In the tea-blending department at Andover, all these troubles seem very far away. Here all is light and air, and as you climb the stairs your senses are assailed first by a fruity smell, then a punch of lapsang souchong, then by the sweeter aroma of black tea. In a drawer near the far end of the tasting room, where copper kettles boil on gas rings and tasters spit into bins with relish, is our blend. Encased in a small silver-coloured tin, with a piece of paper spelling out all its details: blended here, February 11 2002.

This process of blending and tasting is a continual one, each batch tasted against the last and against a ‘reserve’ to check for consistency. The blender is Michael Wright, who came to Twinings as a graduate trainee 13 years ago. Every few weeks he takes samples from each of the constituent teas and adjusts the recipe before sending a consignment by road up to Twinings’ teabag factory in Newcastle. Ceylon for flavour. Assam for strength. Kenyan for body.

The job is a delight, Wright says. Unlike many others in the trade, he does not have tea in his genes. ‘I didn’t even know tea buyers existed till I came here. I was very lucky. You tend to spend a lot of time talking about your job, because people are so fascinated by it.’

While Wright is new to the business, Twinings’ corporate communications manager is Stephen Twining, whose family is now in its 10th generation in the tea business. Twinings is owned by Associated British Foods, one of a handful of conglomerates that own most of Britain’s food and drink trade, but it keeps its links with the Twining family. There is still a Twinings way of doing things. It’s about responsibility, Twining says.

‘I’ve been asked how I sleep at night when I’m exploiting people in the third world. But we take responsibility for who we are and what we are. You could argue that it’s miles behind the times, but the thing that helps me sleep is that I know it’s going to be a long, slow, continuous process. There’s work to be done, but it is being done and that is very positive.’

The story of our tea does not end here. Now our teas have met, they must be united in a cocoon of packaging. According to some estimates, packaging can make up as much as four fifths of the cost of a packet of teabags. And so to Lydney in Gloucestershire, to JR Crompton Ltd, the world’s biggest manufacturer of tea-bag paper.

Actually ‘paper’ is a bit of a misnomer. Paper falls to pieces when it gets wet, and so paper alone will not do for teabags. Our bags are what is known as ‘superseal’, which is a mix of rayon – a product made of wood pulp and caustic soda – and polypropylene, a by-product of the oil industry. The polypropylene is provided by the Fina oil company’s plant in Belgium, and the whole is wrapped around with a casing of paper from trees grown in Scandinavia and North America. For each tonne of paper made, about 50 kilos of discarded pulp goes into landfill sites.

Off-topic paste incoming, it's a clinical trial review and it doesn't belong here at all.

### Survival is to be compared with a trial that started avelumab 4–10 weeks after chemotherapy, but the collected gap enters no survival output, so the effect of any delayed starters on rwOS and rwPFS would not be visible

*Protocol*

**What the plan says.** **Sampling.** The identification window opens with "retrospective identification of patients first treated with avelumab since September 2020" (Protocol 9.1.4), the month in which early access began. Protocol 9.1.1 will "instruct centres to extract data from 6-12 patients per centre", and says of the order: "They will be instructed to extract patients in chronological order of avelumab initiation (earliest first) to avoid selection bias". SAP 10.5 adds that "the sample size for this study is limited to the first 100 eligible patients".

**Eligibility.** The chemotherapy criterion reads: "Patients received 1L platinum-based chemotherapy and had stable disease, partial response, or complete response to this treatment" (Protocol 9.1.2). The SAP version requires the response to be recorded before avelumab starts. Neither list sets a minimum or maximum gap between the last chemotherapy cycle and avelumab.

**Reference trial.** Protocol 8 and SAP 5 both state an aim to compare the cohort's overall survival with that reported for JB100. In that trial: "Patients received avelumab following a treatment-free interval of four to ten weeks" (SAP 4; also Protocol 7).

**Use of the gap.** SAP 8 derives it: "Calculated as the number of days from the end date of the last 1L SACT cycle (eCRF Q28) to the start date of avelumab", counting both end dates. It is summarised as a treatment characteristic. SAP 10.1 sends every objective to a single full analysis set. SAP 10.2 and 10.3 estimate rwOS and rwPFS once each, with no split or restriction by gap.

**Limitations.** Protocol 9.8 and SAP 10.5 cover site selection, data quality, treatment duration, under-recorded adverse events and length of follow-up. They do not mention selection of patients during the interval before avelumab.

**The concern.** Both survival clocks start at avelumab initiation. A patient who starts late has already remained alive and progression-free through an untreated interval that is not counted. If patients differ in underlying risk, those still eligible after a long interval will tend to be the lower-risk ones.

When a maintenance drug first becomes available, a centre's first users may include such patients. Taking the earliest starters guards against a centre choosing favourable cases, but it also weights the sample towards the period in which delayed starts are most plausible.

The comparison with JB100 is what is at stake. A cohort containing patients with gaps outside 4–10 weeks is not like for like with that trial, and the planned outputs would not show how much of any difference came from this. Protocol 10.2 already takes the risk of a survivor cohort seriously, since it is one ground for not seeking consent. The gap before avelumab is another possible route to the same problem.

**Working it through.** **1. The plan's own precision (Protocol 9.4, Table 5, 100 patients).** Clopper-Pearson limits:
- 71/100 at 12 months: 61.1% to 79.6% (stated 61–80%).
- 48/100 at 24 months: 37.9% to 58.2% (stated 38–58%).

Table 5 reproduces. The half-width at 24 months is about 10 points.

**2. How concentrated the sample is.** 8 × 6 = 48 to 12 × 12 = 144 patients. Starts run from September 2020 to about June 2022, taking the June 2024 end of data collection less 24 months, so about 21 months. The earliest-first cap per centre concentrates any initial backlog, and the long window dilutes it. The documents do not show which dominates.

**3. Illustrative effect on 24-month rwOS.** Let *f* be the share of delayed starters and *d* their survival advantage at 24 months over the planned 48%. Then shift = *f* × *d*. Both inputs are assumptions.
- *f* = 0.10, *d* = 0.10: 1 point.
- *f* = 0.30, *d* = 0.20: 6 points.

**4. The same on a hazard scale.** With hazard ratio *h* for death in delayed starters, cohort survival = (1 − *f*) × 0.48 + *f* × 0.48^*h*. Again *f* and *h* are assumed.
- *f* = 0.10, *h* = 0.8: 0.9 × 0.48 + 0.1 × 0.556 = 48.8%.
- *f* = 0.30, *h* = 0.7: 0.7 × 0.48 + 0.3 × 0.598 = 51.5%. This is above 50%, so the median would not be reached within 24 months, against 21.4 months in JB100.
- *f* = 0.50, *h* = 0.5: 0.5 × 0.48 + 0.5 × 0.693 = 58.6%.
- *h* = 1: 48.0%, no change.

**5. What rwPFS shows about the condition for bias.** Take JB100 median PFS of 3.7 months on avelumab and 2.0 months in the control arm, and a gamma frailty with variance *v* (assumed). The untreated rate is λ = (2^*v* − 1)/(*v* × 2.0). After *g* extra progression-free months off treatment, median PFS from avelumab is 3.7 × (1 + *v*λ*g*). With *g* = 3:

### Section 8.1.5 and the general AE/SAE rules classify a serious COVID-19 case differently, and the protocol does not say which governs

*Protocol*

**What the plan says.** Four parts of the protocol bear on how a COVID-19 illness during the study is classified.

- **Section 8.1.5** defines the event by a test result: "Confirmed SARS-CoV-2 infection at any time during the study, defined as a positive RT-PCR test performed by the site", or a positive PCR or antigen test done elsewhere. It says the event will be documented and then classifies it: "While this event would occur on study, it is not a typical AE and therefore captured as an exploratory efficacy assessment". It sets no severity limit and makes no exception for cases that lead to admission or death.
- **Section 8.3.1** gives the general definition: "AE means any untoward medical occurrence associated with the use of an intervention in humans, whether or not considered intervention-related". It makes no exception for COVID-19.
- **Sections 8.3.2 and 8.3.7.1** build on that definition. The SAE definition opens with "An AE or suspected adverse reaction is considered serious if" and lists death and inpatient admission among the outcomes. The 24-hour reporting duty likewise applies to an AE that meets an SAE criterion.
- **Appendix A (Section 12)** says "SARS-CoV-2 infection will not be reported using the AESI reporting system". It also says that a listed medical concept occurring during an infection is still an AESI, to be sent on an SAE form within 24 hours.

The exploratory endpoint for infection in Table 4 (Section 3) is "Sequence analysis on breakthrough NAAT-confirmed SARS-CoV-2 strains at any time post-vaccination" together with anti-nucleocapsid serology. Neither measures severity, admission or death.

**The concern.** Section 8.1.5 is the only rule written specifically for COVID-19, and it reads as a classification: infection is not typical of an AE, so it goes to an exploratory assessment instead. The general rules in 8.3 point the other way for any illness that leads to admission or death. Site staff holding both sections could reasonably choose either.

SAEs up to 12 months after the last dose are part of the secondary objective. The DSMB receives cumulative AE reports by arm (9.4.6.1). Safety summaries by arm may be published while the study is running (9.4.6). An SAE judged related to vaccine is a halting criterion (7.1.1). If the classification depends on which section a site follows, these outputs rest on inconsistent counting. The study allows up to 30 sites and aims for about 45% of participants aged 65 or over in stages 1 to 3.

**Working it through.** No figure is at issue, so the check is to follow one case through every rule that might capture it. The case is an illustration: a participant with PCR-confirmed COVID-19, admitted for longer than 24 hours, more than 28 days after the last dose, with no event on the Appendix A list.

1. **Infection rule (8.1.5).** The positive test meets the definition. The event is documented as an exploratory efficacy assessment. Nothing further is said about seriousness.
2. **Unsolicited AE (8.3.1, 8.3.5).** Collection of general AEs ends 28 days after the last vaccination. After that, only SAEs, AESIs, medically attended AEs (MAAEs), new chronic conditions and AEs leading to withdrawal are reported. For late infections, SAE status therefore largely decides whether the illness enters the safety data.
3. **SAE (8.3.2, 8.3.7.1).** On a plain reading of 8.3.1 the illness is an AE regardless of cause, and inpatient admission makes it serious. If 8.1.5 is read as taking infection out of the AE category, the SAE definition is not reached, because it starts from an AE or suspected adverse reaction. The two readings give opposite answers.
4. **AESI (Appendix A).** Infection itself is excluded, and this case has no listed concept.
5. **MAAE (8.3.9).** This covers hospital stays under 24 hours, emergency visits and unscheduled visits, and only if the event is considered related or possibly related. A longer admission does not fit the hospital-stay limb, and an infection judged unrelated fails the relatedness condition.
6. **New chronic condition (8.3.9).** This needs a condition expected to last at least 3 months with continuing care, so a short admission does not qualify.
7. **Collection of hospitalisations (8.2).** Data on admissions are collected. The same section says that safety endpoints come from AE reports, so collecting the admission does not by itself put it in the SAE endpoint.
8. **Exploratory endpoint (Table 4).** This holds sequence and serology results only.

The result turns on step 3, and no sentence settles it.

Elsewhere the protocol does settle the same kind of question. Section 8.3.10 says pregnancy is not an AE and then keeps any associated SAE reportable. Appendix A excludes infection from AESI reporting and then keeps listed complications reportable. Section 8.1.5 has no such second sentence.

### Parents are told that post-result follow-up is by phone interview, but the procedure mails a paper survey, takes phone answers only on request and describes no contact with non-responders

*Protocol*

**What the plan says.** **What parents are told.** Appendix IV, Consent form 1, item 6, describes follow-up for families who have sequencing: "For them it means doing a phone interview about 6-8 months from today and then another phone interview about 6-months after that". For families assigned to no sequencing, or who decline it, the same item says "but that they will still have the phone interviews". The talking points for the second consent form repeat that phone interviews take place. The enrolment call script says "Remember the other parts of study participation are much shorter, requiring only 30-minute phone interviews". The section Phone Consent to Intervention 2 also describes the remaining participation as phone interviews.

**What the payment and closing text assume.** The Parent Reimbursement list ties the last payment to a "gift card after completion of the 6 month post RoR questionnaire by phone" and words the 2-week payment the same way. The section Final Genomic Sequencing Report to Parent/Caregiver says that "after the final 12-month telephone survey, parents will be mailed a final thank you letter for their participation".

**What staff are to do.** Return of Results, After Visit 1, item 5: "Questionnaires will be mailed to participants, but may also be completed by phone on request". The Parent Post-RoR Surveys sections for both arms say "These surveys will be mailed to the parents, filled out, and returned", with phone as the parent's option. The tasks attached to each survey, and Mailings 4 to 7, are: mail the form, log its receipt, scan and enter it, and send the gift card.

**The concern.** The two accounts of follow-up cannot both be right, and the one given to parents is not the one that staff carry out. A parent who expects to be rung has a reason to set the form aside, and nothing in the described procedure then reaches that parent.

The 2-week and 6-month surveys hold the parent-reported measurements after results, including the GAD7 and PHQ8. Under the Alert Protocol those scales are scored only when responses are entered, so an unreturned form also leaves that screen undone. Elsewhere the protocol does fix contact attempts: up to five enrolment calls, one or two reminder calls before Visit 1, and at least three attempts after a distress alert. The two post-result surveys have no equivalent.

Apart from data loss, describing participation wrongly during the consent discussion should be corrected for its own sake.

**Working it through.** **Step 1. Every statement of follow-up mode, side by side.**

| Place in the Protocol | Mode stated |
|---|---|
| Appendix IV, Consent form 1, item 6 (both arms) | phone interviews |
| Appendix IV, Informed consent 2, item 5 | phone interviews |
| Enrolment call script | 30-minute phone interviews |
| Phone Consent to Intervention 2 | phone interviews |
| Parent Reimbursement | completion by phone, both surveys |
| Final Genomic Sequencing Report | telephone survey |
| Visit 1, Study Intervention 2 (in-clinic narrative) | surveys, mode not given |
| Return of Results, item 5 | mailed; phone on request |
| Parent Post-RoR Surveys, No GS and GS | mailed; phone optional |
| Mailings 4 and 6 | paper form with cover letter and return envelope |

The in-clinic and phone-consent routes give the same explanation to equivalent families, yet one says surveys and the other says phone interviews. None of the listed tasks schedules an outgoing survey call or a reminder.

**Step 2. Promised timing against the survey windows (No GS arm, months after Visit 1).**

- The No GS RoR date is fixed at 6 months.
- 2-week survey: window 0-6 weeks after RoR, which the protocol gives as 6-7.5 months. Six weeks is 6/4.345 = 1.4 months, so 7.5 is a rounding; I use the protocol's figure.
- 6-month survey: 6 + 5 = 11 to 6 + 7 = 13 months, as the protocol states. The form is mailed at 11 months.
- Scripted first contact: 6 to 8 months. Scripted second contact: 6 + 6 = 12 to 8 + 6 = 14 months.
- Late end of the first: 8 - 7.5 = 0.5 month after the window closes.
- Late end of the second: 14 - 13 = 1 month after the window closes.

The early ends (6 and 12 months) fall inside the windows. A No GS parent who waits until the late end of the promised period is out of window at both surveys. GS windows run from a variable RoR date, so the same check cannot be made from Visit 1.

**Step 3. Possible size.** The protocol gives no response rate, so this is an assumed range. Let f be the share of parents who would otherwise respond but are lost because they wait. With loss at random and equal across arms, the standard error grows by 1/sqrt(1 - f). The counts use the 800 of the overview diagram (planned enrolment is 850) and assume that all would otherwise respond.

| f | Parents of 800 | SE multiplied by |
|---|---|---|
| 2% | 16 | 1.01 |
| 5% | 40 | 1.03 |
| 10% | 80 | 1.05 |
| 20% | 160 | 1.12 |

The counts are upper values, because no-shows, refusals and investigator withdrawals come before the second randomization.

Then, of course, there are the boxes. Twinings has done away with the polythene shrink-wrapping that covers most boxes of teabags – it looks naff, the marketing people hint. And so our box is a two-layered affair, the first layer coated with a varnish to seal in the tea, the second printed with the gold and green design. The card comes from pine and birch trees in Finland but the printing is done in Maidenhead.

All these constituent parts meet at Twinings’ factory in north Tyneside, a huge shed of a place crouched on an industrial estate near where the shipyards used to be. In the UK, of course, labour is expensive and much of the work is done by machine. There are machines to mix the tea, machines to make the bags, even machines to pack the boxes together into bundles of 12.

The production manager, Richard Cotton, takes our box of teabags and reads the identifying code. He goes away and comes back with a date and time: February 27, 19.05pm. Line 51. There were three people on that line on the afternoon shift that day, he says. Sharon Ellis, Anne Davison and Lynn Lumley. Mostly they keep an eye on the machines, checking for problems.

Ellis is in today, as it happens, which is unusual because workers here do five-hour shifts instead of the usual eight, and these three women start at five. Ellis has been here for nine years, always on line 51. Why move? The pay is good – around £6 an hour which is more than most factories around here. And the women on the afternoon shift have a laugh. They like to seek out Cotton on their nights out in Whitley Bay and embarrass him into buying them a drink. Something a little stronger than tea, of course.

‘When I first started here there were seven lasses on the line,’ Ellis says. ‘Now they’re getting all this hi-tech machinery they don’t need so many. I think it’s easier now, actually. When I first applied for the job I didn’t get it but my sister-in-law worked here and I knew I could do it. So I just kept on applying until they took me. I like the lasses I work with. At Christmas we sing rugby-club versions of carols.’

And so our tea, gathered thousands of miles away by the likes of Ambiga, haggled over at auction, blended, shipped around the world, blended again then wrapped, boxed and re-boxed, is on the move for the last time. Down the motorway to a warehouse in Warwickshire, then on to the Strand. Where, right now, it is being dropped into a handsome black-and-gold carrier bag along with a receipt for £1.70. Outside, not too far away, is a stop for the number 59 bus. Which takes us to where the kettle is. Time for a brew. After all, it’s been a long journey.

Posted by Ian Cook (last updated January 2011). Article reproduced without fee with permission from Guardian News and Media Limited (copyright 2002).